Upcoming Programs & Events

Also, check out our Facebook and Instagram page for other related events!

Native American Heritage Month

All events can also be found in the Office of Diversity, Equity & Inclusion Heritage website with more information. Previous events from this month can be found in the past events site.

NATIVE & INDIGENOUS PIZZA AND RESERVATION DOGS

Thursday, November 10th | 5:00pm - 7:00pm | HUB Cultural Center | Join the staff and students in the HUB Cultural Center for pizza and to watch Reservation Dogs. We will be joined by students from the Santa Rosa Junior College. All are welcome to attend! 

HISTORY OF THE FEDERATED INDIANS OF GRATON RANCHERIA

Thursday, November 17th | 1:00pm - 2:00pm |  Zoom Link | Join Matthew Johnson, a citizen of the Federated Indians of Graton Rancheria (Tomales Bay Coast Miwok) and a Cultural Resources Specialist for the Tribe, for a presentation on the history and culture of the Coast Miwok and Southern Pomo, from pre-European contact to the present day. The Graton Rancheria community is a federation of Coast Miwok and Southern Pomo groups recognized as a tribe by the U.S. Congress. The Coast Miwok ancestral territory spans southern Sonoma County and the entirety of Marin County. The Southern Pomo people are from the Sebastopol area. Many of the Coast Miwok and Southern Pomo people still live within their ancestral territories.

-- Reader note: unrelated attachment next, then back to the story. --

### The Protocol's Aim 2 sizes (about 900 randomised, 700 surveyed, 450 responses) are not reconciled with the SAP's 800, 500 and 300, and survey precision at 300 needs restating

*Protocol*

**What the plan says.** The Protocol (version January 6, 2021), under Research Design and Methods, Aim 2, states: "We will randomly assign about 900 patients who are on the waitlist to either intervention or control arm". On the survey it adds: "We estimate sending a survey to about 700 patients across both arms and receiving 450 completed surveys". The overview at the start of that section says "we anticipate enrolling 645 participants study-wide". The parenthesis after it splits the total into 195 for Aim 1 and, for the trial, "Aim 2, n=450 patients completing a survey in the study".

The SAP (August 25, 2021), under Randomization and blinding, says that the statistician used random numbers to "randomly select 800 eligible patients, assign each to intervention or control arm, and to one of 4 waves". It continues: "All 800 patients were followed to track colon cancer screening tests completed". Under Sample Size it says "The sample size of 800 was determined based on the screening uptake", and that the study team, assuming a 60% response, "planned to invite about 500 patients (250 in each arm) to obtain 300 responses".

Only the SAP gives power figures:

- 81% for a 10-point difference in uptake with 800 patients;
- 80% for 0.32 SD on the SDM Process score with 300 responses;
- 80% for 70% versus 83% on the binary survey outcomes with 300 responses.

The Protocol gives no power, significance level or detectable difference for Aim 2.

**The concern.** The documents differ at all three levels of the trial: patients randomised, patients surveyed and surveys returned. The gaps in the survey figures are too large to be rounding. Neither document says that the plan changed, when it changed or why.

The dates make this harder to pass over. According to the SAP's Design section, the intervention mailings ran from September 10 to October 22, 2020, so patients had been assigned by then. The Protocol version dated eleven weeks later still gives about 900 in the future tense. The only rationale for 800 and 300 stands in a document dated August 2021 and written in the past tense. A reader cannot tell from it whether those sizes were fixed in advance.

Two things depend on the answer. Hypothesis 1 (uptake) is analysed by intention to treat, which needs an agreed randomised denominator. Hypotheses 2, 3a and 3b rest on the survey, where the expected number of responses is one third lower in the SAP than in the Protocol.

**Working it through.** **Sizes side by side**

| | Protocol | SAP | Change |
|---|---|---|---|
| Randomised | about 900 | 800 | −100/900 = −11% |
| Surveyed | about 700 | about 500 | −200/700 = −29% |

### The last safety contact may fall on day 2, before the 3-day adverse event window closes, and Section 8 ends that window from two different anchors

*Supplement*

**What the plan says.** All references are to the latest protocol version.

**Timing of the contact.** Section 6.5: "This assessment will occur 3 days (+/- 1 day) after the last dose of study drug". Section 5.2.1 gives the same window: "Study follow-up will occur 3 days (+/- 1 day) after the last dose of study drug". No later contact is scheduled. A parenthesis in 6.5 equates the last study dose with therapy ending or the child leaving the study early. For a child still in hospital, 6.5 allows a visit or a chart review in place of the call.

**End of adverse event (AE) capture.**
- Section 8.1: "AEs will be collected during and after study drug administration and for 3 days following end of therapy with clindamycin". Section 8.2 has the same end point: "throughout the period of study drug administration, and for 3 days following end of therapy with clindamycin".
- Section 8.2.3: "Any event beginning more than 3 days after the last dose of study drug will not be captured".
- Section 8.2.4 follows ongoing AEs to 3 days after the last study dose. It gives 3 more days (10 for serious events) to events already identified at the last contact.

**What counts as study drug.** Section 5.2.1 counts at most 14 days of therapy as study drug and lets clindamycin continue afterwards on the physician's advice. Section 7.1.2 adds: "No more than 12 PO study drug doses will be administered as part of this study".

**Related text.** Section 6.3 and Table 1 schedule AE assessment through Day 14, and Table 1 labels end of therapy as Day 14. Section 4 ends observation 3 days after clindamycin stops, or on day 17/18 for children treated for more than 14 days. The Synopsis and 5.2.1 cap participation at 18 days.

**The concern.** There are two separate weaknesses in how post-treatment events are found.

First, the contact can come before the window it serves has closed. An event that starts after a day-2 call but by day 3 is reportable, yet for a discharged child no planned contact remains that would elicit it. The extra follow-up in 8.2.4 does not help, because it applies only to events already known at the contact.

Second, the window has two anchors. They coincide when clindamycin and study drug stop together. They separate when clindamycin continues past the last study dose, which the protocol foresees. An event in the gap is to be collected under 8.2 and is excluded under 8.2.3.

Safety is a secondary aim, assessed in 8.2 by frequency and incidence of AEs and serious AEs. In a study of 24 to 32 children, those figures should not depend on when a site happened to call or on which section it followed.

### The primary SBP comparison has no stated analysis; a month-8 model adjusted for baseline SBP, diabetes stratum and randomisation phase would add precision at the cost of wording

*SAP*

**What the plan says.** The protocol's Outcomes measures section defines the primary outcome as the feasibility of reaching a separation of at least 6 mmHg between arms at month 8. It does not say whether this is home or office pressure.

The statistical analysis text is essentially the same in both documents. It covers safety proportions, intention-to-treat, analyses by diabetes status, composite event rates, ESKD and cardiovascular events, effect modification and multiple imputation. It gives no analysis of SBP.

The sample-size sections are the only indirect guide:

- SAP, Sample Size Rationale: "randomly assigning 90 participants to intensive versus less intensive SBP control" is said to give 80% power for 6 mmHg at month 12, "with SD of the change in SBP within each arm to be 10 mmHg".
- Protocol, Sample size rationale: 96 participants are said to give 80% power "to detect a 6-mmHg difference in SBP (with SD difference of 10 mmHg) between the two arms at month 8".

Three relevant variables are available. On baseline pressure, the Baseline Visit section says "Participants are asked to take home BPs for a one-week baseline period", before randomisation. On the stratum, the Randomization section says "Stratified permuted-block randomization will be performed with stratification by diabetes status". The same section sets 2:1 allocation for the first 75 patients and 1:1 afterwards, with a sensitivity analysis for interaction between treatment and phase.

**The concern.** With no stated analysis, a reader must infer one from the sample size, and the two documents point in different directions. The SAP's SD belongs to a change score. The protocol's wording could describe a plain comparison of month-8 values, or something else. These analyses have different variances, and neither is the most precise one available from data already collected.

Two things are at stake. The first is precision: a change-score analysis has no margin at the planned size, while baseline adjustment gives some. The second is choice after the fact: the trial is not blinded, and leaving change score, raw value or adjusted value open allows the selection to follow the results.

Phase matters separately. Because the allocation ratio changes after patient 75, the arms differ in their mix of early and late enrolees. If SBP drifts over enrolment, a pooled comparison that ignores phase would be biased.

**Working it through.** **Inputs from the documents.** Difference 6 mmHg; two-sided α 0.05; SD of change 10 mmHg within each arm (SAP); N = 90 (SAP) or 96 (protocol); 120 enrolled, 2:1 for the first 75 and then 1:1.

INDIGENOUS EXPERIENCES IN THE REALM OF ACADEMIA

Tuesday, November 29th | 1:00pm - 2:15pm | Zoom | Join Trelasa Baratta, Lead Curriculum, Developer from Redbud Resource Group as she discusses how California Indians have not only survived assimilation, forced removal from their lands, and state-sanctioned genocide, but are thriving with the tools that they currently have.

The resiliency of Native peoples does not excuse the debilitating effects that colonization has on our communities, and yet, we can learn from how local Native peoples are navigating, resisting, and revitalizing their realities. What does it mean to be a modern Native who grew up in someone else’s traditional homelands? What does the path look like for the descendent of a people nearly annihilated? Many Native Americans have turned to academia on their journey of self-realization. This discussion will explore modern Native identity, reconnection with traditional knowledge-holders through literature, and looking ahead at what the future may hold for Native communities.

SO YOU WANT TO TALK ABOUT PLACE: DECOLONIZING & INDIGENIZING "RACE TALK" 

Wednesday, November 30th | 12:00pm - 1:00pm | Student Center Ballrooms | Join professor Mary Churchill (Native American Studies, American Multicultural Studies, Women and Gender Studies, and Liberal Studies) as she shares her perspective on Decolonizing and Indigenizing "Race Talk.” All students, staff, and faculty are invited to attend this lecture. This year’s common book is So you want to talk about race? All first-year students can pick-up a FREE copy of the book from the HUB Cultural Center. You can learn more about the Common Read Initiative by visiting the Office of Diversity, Equity, and Inclusion Website.